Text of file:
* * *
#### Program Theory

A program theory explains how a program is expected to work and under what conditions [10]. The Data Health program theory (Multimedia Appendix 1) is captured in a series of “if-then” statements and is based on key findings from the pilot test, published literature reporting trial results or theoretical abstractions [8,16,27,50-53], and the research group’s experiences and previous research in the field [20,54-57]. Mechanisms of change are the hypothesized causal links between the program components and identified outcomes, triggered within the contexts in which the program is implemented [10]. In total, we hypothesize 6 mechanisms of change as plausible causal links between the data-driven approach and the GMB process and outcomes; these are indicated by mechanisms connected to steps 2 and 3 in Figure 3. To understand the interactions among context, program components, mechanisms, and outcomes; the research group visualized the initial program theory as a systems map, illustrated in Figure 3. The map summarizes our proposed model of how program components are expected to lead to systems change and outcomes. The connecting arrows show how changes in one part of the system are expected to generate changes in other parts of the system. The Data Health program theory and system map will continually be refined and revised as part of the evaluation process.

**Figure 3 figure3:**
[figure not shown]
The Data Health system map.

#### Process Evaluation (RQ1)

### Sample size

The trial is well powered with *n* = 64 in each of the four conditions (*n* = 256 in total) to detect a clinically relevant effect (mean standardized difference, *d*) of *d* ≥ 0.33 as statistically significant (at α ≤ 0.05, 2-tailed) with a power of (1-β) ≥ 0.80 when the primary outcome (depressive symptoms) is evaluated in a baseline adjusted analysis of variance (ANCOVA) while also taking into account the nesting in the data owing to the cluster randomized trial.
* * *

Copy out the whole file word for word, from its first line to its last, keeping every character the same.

#### Program Theory

A program theory explains how a program is expected to work and under what conditions [10]. The Data Health program theory (Multimedia Appendix 1) is captured in a series of “if-then” statements and is based on key findings from the pilot test, published literature reporting trial results or theoretical abstractions [8,16,27,50-53], and the research group’s experiences and previous research in the field [20,54-57]. Mechanisms of change are the hypothesized causal links between the program components and identified outcomes, triggered within the contexts in which the program is implemented [10]. In total, we hypothesize 6 mechanisms of change as plausible causal links between the data-driven approach and the GMB process and outcomes; these are indicated by mechanisms connected to steps 2 and 3 in Figure 3. To understand the interactions among context, program components, mechanisms, and outcomes; the research group visualized the initial program theory as a systems map, illustrated in Figure 3. The map summarizes our proposed model of how program components are expected to lead to systems change and outcomes. The connecting arrows show how changes in one part of the system are expected to generate changes in other parts of the system. The Data Health program theory and system map will continually be refined and revised as part of the evaluation process.

**Figure 3 figure3:**
[figure not shown]
The Data Health system map.

#### Process Evaluation (RQ1)

### Sample size

The trial is well powered with *n* = 64 in each of the four conditions (*n* = 256 in total) to detect a clinically relevant effect (mean standardized difference, *d*) of *d* ≥ 0.33 as statistically significant (at α ≤ 0.05, 2-tailed) with a power of (1-β) ≥ 0.80 when the primary outcome (depressive symptoms) is evaluated in a baseline adjusted analysis of variance (ANCOVA) while also taking into account the nesting in the data owing to the cluster randomized trial.